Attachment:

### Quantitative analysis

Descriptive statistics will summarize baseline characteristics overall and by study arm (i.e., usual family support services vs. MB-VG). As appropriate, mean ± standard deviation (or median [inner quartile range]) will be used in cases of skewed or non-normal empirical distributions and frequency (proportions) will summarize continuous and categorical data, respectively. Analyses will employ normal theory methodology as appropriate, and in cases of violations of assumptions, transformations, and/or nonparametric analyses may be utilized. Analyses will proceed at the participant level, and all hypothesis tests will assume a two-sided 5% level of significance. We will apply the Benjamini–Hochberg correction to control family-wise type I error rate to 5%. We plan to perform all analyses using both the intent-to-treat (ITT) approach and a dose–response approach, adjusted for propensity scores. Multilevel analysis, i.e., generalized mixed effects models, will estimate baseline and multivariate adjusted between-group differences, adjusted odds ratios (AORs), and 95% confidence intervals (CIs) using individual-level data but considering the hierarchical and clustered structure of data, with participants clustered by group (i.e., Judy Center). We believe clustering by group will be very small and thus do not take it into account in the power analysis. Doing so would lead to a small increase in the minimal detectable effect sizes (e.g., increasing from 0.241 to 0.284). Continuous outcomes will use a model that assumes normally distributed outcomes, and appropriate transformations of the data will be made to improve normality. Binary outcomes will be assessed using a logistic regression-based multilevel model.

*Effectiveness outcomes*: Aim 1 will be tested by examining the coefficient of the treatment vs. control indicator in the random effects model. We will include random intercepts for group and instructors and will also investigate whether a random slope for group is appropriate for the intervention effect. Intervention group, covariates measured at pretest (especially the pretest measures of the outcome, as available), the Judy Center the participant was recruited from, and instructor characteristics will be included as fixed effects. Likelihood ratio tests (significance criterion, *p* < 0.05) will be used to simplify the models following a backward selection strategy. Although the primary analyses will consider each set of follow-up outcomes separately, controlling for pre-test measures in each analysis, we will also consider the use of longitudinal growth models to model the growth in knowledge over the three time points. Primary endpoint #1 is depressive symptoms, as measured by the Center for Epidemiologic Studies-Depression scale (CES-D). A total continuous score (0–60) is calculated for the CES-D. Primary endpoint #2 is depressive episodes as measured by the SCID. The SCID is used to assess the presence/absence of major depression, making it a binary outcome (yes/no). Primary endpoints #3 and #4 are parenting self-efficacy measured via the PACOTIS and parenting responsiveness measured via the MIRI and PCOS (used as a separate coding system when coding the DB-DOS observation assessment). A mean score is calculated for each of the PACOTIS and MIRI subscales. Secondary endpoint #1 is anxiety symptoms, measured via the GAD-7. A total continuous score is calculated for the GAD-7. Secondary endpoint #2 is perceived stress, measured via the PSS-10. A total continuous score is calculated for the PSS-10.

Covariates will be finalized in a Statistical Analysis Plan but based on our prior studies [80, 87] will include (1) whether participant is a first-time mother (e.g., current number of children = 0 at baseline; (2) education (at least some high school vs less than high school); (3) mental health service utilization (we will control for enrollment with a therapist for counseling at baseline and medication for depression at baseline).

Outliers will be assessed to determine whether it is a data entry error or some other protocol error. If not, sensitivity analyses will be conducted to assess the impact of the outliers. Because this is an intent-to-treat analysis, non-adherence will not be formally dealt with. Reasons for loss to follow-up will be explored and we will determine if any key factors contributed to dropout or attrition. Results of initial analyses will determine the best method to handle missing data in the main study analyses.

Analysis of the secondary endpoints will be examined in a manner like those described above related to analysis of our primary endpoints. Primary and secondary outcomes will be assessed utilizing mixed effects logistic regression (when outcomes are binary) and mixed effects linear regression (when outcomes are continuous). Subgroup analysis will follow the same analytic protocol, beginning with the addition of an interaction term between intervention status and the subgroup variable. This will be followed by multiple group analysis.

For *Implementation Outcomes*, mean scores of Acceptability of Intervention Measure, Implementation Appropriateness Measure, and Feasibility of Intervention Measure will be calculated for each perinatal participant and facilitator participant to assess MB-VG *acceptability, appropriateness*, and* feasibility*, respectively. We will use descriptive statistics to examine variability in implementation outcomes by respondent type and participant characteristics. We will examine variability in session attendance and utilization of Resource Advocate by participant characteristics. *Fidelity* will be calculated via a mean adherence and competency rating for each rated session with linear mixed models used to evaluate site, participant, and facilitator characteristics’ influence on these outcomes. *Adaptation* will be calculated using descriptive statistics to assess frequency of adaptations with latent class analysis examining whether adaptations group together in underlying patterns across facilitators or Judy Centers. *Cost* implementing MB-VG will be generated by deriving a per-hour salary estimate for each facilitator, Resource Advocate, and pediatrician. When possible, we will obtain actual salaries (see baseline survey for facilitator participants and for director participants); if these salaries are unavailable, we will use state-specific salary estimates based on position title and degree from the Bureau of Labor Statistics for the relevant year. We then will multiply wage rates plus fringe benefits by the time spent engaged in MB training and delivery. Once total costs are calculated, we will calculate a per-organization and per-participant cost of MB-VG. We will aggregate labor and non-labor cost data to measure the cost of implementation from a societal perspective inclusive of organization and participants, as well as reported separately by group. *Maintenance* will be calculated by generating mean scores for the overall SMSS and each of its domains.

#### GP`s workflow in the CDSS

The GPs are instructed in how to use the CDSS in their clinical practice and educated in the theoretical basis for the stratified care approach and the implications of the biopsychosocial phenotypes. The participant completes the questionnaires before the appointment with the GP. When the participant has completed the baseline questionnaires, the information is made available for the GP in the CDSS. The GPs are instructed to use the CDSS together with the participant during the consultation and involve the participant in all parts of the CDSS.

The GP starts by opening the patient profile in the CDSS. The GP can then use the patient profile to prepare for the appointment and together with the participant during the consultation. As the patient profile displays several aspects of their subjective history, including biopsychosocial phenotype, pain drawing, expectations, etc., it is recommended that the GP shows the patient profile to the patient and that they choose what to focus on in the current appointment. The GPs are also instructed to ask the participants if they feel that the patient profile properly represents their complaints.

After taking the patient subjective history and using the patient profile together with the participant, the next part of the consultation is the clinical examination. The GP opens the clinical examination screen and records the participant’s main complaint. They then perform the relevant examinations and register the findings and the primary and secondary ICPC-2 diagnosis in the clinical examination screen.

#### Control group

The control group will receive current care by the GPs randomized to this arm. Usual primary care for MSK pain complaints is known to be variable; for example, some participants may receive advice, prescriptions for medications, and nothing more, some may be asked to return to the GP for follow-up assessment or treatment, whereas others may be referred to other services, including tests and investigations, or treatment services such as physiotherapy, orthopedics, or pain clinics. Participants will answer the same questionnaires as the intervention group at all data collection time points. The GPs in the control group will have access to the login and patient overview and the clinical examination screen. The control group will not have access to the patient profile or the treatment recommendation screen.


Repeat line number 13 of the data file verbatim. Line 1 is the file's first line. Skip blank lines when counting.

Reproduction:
The control group will receive current care by the GPs randomized to this arm. Usual primary care for MSK pain complaints is known to be variable; for example, some participants may receive advice, prescriptions for medications, and nothing more, some may be asked to return to the GP for follow-up assessment or treatment, whereas others may be referred to other services, including tests and investigations, or treatment services such as physiotherapy, orthopedics, or pain clinics. Participants will answer the same questionnaires as the intervention group at all data collection time points. The GPs in the control group will have access to the login and patient overview and the clinical examination screen. The control group will not have access to the patient profile or the treatment recommendation screen.